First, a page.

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If Epic being forced to cough up App Store fees after the trial, and Tim Cook saying multiple times that Apple would find a way to charge developers for iOS and iPadOS app purchases made outside the App Store weren’t enough, a new court filing by the company further nails home the point.
Apple on Tuesday filed a reply brief with the U.S. District Court for the Northern District of California supporting a motion to stay an injunction that would force it to allow developers to add alternate payment links or buttons within apps.
In the brief, Apple attorneys shot down Epic Games’ suggestion that the company wouldn’t receive a cut of transactions that occur outside of the App Store.
“That is not correct. Apple has not previously charged a commission on purchases of digital content via buttons and links because such purchases have not been permitted,” the brief reads. “If the injunction were to go into effect, Apple could charge a commission on purchases made through such mechanisms.”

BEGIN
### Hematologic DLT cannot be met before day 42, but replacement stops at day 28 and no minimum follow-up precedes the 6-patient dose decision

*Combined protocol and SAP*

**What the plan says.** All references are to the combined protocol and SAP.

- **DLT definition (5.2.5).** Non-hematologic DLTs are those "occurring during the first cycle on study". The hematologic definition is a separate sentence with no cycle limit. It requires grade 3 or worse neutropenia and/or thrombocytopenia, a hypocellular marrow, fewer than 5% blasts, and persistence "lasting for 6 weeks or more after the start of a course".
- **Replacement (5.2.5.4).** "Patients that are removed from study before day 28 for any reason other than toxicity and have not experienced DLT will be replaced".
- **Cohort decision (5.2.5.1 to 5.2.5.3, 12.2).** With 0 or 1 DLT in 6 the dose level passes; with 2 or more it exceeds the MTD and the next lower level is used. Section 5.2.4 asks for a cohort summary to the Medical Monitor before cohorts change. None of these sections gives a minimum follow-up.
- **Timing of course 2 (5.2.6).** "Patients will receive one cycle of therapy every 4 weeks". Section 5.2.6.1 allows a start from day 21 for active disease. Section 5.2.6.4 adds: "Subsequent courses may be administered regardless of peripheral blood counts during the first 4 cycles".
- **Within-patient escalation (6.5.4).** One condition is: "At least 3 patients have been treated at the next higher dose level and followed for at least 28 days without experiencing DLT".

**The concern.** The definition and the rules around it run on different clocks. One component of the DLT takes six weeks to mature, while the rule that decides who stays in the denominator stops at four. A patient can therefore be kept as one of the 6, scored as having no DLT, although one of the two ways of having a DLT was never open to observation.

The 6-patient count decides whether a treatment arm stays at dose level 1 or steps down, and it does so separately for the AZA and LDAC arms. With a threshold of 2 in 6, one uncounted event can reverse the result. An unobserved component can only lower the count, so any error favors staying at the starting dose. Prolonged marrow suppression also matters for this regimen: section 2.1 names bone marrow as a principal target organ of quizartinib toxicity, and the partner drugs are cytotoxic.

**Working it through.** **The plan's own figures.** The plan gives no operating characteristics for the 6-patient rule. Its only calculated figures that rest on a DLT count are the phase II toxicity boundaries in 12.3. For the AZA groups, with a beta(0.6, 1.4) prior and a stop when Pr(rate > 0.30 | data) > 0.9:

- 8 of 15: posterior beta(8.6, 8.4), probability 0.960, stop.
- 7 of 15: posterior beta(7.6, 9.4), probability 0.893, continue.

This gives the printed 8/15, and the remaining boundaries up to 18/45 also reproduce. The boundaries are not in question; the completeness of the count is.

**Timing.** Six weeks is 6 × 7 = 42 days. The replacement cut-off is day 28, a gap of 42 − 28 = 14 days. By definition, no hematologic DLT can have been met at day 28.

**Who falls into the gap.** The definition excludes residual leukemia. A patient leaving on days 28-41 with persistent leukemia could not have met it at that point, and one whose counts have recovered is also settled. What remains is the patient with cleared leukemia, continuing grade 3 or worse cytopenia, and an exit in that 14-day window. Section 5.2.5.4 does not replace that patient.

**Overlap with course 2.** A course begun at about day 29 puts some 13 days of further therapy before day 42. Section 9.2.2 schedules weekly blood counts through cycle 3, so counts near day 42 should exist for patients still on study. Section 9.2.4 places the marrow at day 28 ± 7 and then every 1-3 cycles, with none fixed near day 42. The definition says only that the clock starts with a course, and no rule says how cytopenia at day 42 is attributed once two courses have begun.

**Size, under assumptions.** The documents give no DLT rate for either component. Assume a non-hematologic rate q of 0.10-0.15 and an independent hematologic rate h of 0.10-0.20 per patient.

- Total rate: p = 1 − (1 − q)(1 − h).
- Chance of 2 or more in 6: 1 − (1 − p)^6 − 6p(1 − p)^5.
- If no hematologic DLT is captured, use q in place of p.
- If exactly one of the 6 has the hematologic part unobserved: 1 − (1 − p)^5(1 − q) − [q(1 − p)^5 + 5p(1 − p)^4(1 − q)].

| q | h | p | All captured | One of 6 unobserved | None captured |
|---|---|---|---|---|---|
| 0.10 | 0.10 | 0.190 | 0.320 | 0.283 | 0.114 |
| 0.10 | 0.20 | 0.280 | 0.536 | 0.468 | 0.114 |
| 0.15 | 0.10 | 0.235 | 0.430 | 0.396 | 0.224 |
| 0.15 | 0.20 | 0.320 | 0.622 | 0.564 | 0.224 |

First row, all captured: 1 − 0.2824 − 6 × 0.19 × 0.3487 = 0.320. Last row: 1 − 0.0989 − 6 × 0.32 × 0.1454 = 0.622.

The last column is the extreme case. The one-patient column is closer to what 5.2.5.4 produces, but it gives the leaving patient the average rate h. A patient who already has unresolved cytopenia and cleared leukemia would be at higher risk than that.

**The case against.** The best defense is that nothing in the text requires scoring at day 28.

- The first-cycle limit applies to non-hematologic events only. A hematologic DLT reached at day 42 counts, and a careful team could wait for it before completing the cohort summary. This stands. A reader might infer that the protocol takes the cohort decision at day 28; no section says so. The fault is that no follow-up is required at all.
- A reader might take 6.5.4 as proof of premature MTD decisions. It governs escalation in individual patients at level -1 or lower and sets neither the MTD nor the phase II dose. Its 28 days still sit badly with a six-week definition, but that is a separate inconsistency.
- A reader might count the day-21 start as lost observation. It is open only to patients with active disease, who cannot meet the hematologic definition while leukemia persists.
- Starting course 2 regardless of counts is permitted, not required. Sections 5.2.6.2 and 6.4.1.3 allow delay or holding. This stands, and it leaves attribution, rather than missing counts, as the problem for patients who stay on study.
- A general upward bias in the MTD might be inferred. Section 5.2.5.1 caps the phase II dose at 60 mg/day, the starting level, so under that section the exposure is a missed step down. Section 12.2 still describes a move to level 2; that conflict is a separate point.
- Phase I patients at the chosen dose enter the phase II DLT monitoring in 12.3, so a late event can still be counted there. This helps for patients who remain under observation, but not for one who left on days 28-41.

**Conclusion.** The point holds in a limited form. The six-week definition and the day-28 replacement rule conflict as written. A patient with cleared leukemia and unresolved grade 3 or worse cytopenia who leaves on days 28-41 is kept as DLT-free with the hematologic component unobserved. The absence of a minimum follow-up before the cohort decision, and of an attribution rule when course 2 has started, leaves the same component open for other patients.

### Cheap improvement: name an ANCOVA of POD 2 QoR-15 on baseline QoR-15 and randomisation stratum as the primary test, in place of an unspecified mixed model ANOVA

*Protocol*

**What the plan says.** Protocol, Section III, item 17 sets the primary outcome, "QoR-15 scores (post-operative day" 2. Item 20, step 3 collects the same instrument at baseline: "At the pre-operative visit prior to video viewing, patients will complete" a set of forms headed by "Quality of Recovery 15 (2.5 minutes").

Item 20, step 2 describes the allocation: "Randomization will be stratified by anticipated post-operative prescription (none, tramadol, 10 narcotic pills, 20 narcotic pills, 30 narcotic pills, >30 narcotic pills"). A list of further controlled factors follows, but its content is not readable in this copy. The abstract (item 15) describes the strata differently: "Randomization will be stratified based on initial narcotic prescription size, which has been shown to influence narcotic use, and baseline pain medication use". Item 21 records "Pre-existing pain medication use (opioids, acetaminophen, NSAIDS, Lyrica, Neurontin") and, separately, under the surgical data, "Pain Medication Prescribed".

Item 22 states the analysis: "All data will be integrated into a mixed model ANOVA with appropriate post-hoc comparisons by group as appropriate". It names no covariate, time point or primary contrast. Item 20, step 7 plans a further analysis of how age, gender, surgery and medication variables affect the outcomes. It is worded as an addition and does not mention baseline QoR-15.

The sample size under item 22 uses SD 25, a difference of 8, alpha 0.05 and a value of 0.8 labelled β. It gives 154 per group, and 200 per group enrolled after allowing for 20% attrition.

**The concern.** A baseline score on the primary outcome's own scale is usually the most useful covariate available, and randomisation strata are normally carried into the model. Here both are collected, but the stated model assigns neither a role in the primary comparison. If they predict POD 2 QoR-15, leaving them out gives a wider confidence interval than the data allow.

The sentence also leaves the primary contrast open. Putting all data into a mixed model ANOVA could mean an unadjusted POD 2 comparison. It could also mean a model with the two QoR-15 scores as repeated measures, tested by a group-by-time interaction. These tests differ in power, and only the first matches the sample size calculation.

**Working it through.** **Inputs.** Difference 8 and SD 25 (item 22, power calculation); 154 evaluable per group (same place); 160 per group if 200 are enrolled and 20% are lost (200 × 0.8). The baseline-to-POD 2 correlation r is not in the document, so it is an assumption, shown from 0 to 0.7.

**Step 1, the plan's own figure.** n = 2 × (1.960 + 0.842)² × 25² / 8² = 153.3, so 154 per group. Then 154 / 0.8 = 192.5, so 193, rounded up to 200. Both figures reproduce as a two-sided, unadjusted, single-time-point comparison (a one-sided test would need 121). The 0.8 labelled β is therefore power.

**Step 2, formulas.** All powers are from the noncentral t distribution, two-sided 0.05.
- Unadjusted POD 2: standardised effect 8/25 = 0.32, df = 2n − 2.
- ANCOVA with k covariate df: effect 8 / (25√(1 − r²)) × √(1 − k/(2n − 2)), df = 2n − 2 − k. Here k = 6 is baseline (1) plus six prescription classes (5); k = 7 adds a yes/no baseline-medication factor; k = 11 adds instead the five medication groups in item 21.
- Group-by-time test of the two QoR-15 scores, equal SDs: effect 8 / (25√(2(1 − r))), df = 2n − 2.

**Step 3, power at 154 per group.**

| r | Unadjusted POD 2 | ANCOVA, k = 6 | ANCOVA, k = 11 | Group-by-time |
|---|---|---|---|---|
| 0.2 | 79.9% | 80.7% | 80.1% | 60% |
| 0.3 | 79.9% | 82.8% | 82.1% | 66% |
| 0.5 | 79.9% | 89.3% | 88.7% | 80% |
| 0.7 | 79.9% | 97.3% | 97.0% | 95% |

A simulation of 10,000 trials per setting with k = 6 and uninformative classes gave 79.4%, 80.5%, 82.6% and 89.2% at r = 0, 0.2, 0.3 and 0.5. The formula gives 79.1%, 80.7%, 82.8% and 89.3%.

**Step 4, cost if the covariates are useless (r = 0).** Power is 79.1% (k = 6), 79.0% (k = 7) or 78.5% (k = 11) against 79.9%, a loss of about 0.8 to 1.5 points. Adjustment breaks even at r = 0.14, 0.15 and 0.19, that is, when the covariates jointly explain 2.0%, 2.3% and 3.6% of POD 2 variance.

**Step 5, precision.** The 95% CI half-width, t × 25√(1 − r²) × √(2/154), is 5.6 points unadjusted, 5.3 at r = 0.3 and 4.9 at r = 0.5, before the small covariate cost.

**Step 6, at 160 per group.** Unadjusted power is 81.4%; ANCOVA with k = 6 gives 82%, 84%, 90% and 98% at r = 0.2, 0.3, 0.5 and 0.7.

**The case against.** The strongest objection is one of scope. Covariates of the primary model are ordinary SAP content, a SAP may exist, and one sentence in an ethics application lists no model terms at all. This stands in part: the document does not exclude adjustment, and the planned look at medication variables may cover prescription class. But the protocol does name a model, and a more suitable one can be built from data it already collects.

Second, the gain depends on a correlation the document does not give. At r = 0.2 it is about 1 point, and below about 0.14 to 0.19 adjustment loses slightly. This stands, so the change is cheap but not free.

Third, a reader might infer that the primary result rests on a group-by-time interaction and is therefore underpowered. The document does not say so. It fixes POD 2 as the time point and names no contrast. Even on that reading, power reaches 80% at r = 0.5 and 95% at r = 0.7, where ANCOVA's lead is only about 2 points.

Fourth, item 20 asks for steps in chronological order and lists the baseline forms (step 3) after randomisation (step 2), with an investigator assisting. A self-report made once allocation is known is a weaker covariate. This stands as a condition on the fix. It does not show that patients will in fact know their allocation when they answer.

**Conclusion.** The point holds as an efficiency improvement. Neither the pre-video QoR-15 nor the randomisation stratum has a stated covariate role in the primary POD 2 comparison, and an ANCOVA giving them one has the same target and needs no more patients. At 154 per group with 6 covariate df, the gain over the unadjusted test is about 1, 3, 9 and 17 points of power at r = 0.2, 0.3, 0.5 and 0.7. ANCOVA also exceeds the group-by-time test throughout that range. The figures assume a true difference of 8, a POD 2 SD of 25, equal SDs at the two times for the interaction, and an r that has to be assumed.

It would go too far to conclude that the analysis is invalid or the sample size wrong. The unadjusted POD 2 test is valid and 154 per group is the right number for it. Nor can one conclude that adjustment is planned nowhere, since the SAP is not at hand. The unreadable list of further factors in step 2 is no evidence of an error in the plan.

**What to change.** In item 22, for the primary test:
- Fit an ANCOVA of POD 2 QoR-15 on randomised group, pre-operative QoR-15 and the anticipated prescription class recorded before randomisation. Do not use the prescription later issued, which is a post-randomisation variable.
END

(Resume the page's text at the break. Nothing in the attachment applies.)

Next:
The issue at hand is a decision given by U.S. District Court Judge Yvonne Gonzalez Rogers. Although she largely ruled in favor of Apple, she did issue a decision that would bar Apple from prohibiting developers to add alternate payment links or buttons within apps.
Apple has repeatedly asked the court to stay the injunction.
What I’ve come to assume is now in black and white in this filing from Apple: If the injunction goes into effect, Apple seems likely to charge a commission on any transactions that start in the app, even if they are completed on the web. https://t.co/GVoEhiQbFS pic.twitter.com/uyXjAmM1uD
— David Barnard (@drbarnard) December 2, 2021
The section in the court filing isn’t revelatory. Back during the Epic Games v. Apple hearings, Apple CEO Tim Cook specifically said that Apple would get its cut even without in-app purchase mechanisms.
“We would have to come up with an alternate way of collecting our commission,” Cook said at the time. “We would then have to figure out how to track what’s going on and invoice it and then chase the developers; it seems like a process that doesn’t need to exist.”